How to Make "The Best Ever" Tikka Masala
Updated: May 16, 2022
I moved to America when I was twenty-one. I'd never been outside of India where I was born. I'd never travelled oversees to another country, ever. And after almost two decades of living in the same country, seeing the same neighborhoods, the same friends, smelling the same essences of coconut oil, curry, incense, interlaced with a smattering of air pollution, I decided to leave it all behind. I got married and moved to America.
It was the Indian-dream--going to America, living the "American life". And now, it was going to become my reality. Was I ready for it? I was sure I was. I was familiar with western culture, although from an Indian vantage point. But I was familiar. By the early 2000s, India had become pretty "westernized". I'd read books by American authors, I'd watched American shows on our Indian TV; I'd eaten burgers and fries at our local snack joint which inevitably tasted of curry. I knew the American phrases ("Got it"..."What's up?"..."Yeah, man"..."Cool"). I'd done all the pertinent things one needed to do to feel ready to face the "real America."
But then there was this one phrase that kept cropping up at every discussion I had with my American cousins--the transplanted relatives whose parents had crossed the raging seas back in the sixties and seventies from India over to the U.S. They were the first to leave the safety of the Indian nest and now, after four decades of living in America, they were the official "Indian-Americans" in our Indian family. And they kept harping on something I didn't quite understand: "Culture shock".
They kept referring to "culture shock" whenever I voiced my excitement in coming to America. They'd say "Oh yeah, you'll love it here...once you get over the culture shock."
Once I what?! What the heck was "culture shock"? I had no freakin' clue.
Lucky for me--I'm always lucky like that...you know, when I prefer not to be--I got a taste of the phrase "culture shock" on day one of my arrival. The shows I'd watched, the food I'd eaten, the American phrases, all vaporized into thin air against a western wind. It was different than what I thought it would be. America was different in person than on TV, or in print form. She was beautiful. She was larger-than-life. She had pride, but she knew how to laugh at herself. She had integrity, she had culture. It was shockingly different than what I was used to.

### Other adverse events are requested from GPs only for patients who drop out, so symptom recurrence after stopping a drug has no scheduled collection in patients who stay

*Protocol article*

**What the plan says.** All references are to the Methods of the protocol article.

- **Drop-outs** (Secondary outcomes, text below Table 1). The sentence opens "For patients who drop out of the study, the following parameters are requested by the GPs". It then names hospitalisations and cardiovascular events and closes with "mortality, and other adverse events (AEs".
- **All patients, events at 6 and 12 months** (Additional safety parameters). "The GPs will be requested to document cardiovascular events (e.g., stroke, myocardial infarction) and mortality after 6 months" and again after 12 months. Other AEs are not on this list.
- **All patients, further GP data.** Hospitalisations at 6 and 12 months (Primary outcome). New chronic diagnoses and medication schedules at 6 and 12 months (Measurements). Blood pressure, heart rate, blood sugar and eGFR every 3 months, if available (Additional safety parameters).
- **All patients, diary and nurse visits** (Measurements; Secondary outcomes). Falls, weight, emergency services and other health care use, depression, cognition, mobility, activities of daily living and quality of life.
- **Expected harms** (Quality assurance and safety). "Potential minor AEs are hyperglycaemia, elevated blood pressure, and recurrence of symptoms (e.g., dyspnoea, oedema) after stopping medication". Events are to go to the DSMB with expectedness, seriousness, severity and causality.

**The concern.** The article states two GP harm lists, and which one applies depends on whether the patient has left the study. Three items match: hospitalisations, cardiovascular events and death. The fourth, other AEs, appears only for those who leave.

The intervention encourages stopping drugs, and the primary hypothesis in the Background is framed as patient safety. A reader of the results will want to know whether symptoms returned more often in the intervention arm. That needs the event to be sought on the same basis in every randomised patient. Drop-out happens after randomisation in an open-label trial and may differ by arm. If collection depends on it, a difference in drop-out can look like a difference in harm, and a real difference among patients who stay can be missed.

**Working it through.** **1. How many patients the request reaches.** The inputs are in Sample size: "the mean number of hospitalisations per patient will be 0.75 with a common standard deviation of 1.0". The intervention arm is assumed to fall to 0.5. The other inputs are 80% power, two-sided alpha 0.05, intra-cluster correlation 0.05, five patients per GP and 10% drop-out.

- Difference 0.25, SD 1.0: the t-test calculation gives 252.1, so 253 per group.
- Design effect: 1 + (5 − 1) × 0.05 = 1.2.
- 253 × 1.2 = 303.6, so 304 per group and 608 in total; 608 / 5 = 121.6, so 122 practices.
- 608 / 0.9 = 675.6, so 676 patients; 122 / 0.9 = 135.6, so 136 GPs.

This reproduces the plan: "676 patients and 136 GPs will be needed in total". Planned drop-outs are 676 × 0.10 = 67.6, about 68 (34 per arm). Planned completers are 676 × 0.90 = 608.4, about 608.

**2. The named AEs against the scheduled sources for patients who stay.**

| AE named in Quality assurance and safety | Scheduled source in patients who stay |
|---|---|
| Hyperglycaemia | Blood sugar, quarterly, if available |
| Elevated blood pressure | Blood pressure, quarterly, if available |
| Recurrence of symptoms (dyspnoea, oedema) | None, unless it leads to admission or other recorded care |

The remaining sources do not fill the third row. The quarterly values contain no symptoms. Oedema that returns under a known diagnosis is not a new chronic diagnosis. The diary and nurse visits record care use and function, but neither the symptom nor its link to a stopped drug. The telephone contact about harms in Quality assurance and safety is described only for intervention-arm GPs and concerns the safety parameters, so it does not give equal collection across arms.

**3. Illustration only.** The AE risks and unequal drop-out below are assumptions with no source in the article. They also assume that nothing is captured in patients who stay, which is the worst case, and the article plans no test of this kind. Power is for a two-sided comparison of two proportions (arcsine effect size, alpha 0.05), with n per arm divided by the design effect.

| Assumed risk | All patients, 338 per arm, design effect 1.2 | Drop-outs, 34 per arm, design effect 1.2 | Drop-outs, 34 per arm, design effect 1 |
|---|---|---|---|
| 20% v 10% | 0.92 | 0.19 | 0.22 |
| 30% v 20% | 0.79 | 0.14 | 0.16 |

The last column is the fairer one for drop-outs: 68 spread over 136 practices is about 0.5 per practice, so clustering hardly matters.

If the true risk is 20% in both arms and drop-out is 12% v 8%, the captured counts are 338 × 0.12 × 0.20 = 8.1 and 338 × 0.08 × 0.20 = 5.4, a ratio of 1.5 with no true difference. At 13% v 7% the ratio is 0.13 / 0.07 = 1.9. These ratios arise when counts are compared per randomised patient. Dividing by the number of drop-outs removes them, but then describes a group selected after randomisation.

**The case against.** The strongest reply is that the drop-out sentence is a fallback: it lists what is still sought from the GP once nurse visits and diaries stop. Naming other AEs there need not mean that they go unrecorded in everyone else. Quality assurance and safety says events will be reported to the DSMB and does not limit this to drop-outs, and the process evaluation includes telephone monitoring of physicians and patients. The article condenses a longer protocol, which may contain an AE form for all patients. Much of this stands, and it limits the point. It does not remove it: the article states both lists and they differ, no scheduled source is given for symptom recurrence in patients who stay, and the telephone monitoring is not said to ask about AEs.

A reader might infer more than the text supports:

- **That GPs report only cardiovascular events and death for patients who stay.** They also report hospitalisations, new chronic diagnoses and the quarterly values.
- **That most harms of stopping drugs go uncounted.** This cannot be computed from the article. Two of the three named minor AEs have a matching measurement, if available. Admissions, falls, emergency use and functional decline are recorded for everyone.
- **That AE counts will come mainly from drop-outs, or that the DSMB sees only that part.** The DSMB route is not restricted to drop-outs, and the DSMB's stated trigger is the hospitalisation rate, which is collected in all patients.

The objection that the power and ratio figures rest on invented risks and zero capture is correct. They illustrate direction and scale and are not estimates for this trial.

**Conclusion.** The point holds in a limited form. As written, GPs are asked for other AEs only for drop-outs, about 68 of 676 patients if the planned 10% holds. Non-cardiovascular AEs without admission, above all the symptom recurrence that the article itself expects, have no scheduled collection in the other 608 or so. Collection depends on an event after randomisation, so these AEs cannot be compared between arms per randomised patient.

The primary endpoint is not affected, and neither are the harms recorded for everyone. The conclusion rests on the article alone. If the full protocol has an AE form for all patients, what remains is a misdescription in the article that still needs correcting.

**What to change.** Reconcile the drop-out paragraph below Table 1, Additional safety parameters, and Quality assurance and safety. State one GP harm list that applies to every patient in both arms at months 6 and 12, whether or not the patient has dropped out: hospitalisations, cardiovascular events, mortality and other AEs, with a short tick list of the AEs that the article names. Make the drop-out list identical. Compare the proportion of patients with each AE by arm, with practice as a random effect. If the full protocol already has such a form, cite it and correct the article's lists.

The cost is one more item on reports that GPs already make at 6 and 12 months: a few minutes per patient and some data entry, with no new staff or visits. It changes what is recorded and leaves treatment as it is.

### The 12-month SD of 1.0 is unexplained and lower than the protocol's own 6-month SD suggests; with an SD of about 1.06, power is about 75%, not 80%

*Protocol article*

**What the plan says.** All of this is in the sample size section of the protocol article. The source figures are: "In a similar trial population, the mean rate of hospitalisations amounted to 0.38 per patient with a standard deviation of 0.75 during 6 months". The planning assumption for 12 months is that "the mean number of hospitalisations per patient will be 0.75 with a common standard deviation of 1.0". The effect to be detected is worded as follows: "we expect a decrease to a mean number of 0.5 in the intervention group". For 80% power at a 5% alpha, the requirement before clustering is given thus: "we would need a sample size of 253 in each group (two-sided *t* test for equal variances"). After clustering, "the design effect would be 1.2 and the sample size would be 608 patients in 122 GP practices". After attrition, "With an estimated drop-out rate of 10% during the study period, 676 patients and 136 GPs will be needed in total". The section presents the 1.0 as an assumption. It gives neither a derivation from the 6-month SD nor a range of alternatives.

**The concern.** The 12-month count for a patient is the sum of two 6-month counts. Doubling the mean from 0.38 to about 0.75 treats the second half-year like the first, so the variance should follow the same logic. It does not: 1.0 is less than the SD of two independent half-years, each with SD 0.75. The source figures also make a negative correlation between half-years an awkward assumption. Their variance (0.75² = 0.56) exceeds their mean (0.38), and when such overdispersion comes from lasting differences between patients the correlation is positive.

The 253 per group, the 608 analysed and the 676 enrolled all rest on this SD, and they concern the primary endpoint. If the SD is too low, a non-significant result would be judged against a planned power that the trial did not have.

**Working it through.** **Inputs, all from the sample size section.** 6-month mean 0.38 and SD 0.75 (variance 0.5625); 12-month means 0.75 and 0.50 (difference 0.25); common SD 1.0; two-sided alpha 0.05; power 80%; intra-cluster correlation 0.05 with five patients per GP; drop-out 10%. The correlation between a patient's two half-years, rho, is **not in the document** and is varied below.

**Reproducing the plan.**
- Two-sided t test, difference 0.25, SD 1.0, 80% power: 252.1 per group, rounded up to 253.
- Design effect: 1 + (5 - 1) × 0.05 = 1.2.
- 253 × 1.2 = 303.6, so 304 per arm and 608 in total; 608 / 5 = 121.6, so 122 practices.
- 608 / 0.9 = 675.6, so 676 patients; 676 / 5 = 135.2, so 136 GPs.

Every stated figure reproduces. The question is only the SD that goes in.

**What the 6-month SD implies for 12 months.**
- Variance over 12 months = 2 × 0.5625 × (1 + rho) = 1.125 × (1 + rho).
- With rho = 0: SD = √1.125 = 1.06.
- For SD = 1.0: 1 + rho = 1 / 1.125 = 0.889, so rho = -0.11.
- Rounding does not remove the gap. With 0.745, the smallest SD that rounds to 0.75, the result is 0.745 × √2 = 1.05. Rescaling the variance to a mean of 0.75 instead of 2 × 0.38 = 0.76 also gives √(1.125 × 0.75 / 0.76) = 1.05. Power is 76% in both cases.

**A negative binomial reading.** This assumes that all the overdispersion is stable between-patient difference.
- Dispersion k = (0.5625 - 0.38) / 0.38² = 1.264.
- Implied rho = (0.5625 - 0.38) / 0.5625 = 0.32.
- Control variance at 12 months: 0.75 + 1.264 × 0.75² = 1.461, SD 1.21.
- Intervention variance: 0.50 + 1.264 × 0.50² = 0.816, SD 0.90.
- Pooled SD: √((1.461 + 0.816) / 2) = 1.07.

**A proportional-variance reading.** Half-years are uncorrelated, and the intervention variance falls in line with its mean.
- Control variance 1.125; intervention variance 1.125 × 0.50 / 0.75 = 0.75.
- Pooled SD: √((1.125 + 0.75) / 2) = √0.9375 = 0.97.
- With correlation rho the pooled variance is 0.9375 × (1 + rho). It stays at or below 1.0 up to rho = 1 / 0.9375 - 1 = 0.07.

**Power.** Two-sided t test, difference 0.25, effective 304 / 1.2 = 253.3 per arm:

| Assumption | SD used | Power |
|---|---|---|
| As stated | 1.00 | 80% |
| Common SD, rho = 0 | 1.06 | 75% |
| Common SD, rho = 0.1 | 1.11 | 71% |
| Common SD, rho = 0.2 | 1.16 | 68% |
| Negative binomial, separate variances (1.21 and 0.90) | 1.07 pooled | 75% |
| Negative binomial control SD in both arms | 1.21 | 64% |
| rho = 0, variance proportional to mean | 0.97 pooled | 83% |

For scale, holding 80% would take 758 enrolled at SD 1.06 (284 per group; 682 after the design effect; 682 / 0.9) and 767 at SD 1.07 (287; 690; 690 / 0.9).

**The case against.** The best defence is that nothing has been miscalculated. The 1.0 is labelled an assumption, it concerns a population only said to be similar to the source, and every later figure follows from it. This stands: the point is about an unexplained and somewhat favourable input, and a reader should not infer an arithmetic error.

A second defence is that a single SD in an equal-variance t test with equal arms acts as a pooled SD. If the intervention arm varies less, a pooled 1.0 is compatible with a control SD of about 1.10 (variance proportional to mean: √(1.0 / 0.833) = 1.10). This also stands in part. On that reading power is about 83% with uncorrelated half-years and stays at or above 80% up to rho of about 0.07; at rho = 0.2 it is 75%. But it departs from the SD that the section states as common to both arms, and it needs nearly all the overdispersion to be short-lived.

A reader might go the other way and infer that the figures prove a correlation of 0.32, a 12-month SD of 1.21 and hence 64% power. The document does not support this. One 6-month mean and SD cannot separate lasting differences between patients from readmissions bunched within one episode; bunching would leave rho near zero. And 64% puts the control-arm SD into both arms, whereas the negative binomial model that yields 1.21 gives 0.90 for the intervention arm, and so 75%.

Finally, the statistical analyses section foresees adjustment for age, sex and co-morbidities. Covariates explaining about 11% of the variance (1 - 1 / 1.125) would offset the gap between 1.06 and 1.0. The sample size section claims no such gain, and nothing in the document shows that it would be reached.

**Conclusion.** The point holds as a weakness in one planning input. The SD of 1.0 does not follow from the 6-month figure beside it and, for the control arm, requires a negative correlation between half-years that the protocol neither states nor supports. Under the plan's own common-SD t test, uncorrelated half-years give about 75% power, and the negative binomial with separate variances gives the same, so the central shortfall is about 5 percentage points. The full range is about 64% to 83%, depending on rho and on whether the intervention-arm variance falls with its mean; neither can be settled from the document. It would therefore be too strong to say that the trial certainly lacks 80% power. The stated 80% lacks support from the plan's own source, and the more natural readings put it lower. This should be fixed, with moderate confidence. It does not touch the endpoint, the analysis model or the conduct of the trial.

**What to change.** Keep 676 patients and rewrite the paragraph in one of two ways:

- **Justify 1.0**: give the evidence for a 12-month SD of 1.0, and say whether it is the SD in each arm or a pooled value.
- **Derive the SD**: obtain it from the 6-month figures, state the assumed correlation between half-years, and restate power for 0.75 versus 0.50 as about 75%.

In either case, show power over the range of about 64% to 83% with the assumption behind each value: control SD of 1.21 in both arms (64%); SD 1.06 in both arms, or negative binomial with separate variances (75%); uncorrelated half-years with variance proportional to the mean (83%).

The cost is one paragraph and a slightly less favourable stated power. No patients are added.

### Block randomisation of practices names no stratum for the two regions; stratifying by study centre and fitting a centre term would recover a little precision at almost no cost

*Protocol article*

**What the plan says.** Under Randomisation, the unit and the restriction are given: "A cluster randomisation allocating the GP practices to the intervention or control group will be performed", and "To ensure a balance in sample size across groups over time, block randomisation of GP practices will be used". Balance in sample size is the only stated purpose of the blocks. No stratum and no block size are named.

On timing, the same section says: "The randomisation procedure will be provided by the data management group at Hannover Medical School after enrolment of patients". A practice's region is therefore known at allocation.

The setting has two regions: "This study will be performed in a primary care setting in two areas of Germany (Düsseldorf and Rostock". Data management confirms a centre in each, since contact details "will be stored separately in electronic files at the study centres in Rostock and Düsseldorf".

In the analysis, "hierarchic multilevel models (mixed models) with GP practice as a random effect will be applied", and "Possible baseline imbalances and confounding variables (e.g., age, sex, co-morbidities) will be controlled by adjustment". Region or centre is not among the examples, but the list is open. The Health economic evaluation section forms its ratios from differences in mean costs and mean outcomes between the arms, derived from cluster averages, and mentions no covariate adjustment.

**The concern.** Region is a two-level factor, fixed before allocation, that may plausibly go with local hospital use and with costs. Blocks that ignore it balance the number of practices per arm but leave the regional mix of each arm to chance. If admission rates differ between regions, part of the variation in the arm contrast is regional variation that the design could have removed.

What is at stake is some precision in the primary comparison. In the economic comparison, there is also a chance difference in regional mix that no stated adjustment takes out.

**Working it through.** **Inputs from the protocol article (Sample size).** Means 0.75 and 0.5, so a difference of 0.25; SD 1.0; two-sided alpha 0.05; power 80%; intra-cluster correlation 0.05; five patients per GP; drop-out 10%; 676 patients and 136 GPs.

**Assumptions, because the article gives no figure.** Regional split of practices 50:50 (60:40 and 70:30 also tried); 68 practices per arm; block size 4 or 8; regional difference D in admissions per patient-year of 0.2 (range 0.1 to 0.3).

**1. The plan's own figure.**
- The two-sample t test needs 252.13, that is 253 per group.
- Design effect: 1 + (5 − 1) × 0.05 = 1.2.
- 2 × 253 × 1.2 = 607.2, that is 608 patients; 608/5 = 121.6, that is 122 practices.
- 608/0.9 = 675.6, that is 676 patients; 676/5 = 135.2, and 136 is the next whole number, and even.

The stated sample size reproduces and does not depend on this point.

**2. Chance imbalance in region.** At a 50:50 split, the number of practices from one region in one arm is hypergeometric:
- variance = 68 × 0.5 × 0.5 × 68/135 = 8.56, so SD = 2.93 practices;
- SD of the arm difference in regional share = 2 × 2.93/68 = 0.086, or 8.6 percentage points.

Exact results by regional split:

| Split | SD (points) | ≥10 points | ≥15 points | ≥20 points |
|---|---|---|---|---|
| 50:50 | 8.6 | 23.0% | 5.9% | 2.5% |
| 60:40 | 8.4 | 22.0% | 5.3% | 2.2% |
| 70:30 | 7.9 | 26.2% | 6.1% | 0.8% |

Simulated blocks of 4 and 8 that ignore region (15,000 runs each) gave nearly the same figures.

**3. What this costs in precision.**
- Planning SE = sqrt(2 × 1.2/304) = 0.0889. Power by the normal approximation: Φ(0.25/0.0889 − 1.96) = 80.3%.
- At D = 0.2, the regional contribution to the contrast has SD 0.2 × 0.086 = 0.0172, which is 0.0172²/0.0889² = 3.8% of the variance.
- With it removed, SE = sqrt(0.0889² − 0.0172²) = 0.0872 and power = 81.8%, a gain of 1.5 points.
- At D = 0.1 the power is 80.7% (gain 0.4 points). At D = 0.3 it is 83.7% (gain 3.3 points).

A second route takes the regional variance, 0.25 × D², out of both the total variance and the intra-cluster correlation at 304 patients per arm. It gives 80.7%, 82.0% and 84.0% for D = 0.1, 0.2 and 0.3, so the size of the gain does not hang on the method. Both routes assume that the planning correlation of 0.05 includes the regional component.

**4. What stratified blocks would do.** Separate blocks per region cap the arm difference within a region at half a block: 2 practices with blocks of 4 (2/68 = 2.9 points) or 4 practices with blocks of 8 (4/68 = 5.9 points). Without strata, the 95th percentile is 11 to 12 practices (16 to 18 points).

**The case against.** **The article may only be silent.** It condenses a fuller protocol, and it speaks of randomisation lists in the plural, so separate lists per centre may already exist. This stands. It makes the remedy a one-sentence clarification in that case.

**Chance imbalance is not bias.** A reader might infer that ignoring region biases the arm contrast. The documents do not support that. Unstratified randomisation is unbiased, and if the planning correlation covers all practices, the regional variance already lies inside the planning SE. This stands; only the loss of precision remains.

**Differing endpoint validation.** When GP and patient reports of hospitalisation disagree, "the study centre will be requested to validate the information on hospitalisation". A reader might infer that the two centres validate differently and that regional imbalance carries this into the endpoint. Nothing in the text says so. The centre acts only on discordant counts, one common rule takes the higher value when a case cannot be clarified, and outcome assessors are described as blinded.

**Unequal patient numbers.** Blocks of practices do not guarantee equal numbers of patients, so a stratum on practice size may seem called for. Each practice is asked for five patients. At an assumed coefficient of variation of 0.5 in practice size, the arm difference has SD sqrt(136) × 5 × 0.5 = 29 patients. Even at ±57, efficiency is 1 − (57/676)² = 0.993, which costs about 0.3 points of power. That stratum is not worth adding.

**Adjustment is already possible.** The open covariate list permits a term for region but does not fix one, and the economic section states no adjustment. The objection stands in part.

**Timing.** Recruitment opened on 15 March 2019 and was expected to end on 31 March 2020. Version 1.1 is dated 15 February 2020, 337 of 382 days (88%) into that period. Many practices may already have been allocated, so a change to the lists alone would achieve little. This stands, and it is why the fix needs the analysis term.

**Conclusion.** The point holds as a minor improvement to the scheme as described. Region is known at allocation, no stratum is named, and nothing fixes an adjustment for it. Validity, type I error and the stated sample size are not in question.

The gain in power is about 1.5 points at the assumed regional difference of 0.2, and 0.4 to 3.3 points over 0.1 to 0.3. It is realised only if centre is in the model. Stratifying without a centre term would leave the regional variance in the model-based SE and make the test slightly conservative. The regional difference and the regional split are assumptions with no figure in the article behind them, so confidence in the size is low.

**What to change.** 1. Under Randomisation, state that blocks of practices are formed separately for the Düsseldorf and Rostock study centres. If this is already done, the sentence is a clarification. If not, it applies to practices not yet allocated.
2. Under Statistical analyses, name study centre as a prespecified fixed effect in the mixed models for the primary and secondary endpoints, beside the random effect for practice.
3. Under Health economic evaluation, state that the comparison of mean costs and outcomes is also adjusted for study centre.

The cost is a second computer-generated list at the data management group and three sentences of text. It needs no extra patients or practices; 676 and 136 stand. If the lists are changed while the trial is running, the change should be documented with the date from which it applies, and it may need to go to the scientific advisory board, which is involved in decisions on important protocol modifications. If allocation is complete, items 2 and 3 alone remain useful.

"I'm in culture-shock," was my first report back to the homeland. My relatives promised to pray for me. My grandma told me to slow-cook something to calm my nerves, my friends said, "I told you so". It was all very natural. As it should be. Of course, I didn't know that then.
But I realize it now, after almost two decades spent in this incredible country. The river ran its course, teaching me the lessons I needed to learn to become who I am today. It was slow, it was painful--sometimes embarrassing. For example, I now know that the red covering on Babybel cheese is not meant to be eaten. It's a coating, not a crust.
I was a fast learner, so I learned the ropes. I became, over the decades, the Indian-American immigrant who'd survived "culture shock."
One of the things I turned to in my adaptive years in America was comfort food. Food that reminded me of home. Food I loved to eat but also cook for myself and my family.
Tikka Masala was one such food item. Tikka masala, for those of you who may not be familiar, is a curry-flavored sauce which you can use as a base for most any Indian dishes. All you need to do is add any kind of protein to your tikka masala sauce, and you're good to go!
My aunties used to make this in large batches which they'd use to bang out three different dishes which all incredibly tasted unique, even though they shared the same sauce base.